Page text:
If you feel that you were not provided with appropriate medical treatment whilst under the care of a medical professional which resulted in injury due to the actions or in-actions of a medical professional, then speaking with a medical negligence solicitor following the injury is imperative. Medical negligence is a complex topic in Irish law. Speak to a medical negligence solicitor when bringing a claim forward. This ensures that no essential steps are missed throughout the legal process. Bringing a claim forward without having spoken to a solicitor can delay your claims procedure. A solicitor can help to determine your medical negligence time limit claim.

  2. Obtain medical records

    In order to make a claim, it must be established and proven that the injury sustained was caused by the medical negligence of the doctor or medical staff tasked with your medical care. Therefore, after having spoken with you about your case, your solicitor will then request access to your medical records. At this stage, the solicitor will have your medical records assessed by an independent medical expert. This will help determine whether a surgeon or medical staff who treated you had, in fact, administered substandard medical care and if negligence was the cause of the injury and if your injuries/outcome could have been avoided if the appropriate level of medical care had been adhered to.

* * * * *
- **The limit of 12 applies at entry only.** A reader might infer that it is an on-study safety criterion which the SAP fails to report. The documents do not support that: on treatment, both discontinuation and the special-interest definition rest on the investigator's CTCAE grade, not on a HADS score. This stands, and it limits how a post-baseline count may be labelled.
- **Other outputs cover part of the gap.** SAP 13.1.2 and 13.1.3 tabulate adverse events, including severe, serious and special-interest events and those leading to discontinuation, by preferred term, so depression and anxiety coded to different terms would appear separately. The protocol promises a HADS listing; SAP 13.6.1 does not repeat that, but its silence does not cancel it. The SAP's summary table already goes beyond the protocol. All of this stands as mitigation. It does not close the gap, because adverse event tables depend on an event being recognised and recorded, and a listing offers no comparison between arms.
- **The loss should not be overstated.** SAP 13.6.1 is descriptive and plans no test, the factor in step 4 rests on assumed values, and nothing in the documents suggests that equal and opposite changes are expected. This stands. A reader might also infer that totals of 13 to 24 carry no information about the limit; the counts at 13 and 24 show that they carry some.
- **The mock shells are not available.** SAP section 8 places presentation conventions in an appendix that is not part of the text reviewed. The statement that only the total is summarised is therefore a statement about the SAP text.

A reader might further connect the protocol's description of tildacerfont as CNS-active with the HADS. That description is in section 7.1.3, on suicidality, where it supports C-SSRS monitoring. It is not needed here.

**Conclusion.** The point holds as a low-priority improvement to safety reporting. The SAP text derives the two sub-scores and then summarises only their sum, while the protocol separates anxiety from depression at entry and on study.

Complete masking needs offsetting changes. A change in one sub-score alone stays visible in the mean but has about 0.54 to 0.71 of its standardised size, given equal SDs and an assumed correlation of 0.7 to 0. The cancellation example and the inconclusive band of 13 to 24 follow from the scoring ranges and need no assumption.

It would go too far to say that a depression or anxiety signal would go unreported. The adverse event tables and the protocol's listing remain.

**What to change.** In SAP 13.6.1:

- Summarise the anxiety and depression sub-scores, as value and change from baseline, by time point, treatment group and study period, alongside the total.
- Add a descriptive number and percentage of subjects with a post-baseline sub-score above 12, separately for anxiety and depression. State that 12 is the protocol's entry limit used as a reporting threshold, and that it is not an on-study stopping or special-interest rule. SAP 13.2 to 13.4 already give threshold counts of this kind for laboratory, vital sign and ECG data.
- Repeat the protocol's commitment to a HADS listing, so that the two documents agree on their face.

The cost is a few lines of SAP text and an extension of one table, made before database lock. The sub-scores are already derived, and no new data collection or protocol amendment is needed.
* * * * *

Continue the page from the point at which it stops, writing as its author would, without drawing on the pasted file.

3. Letter of Claim

    If the independent medical expert has concluded that medical negligence has occurred, then your solicitor will draft a Letter of Claim to the medical practitioner who treated you. A Letter of Claim will outline the nature of your case and invites the medical practitioner to settle your case. The next steps involved are heavily dependent on your case and response to your Letter of Claim and will determine whether your case will be brought to court or settled outside of court. Your solicitor will be on hand every step of the way to guide you through this process.

At Tracey Solicitors LLP, our dedicated medical negligence solicitors have years of experience in helping people deal with traumatic medical injury claims. We understand the injuries, both physically and emotionally, that you have suffered and have supported and helped many people in similar situations proceed with medical negligence claims in Ireland over the past 30 years.